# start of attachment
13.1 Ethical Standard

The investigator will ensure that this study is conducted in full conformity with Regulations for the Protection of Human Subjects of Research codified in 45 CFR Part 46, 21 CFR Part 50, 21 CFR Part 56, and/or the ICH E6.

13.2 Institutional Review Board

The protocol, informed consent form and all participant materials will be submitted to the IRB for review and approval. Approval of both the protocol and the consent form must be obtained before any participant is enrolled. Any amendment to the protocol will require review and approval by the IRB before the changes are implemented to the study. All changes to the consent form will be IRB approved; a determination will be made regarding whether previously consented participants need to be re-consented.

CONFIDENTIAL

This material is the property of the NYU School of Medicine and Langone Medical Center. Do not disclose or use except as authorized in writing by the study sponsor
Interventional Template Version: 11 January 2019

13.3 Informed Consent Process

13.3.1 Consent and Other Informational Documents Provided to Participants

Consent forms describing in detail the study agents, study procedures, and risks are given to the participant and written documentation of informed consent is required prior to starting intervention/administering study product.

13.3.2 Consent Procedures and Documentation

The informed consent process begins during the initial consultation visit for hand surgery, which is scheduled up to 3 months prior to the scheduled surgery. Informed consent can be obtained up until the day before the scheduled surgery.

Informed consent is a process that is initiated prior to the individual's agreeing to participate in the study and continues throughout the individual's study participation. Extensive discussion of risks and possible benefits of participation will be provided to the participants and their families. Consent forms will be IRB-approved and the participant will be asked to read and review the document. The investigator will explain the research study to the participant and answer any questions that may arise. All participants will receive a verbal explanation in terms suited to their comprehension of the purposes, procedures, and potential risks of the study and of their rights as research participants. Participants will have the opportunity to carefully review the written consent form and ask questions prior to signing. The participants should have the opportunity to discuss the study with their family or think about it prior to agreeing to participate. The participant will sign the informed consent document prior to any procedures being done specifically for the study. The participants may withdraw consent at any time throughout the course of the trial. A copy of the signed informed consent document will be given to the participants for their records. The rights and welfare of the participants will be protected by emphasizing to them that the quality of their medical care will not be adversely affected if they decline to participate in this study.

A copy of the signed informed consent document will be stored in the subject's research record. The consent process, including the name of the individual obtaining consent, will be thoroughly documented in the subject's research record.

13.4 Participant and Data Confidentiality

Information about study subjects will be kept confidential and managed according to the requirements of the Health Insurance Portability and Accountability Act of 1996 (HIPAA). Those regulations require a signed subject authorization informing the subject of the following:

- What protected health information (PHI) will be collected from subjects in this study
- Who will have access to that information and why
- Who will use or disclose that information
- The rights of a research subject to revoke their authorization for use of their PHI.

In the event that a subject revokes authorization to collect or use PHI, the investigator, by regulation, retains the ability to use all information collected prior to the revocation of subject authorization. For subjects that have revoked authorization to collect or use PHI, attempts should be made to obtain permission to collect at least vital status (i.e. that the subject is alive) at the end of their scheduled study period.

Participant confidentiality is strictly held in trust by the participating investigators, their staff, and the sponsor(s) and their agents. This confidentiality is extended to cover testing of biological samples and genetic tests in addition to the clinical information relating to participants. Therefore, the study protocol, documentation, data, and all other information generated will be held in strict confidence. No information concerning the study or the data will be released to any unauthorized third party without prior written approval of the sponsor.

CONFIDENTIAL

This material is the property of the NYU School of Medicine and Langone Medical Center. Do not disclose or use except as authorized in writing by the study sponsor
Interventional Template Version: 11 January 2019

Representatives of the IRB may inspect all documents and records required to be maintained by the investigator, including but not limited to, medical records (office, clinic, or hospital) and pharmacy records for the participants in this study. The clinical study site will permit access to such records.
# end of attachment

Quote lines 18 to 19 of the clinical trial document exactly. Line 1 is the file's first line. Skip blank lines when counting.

- Who will have access to that information and why
- Who will use or disclose that information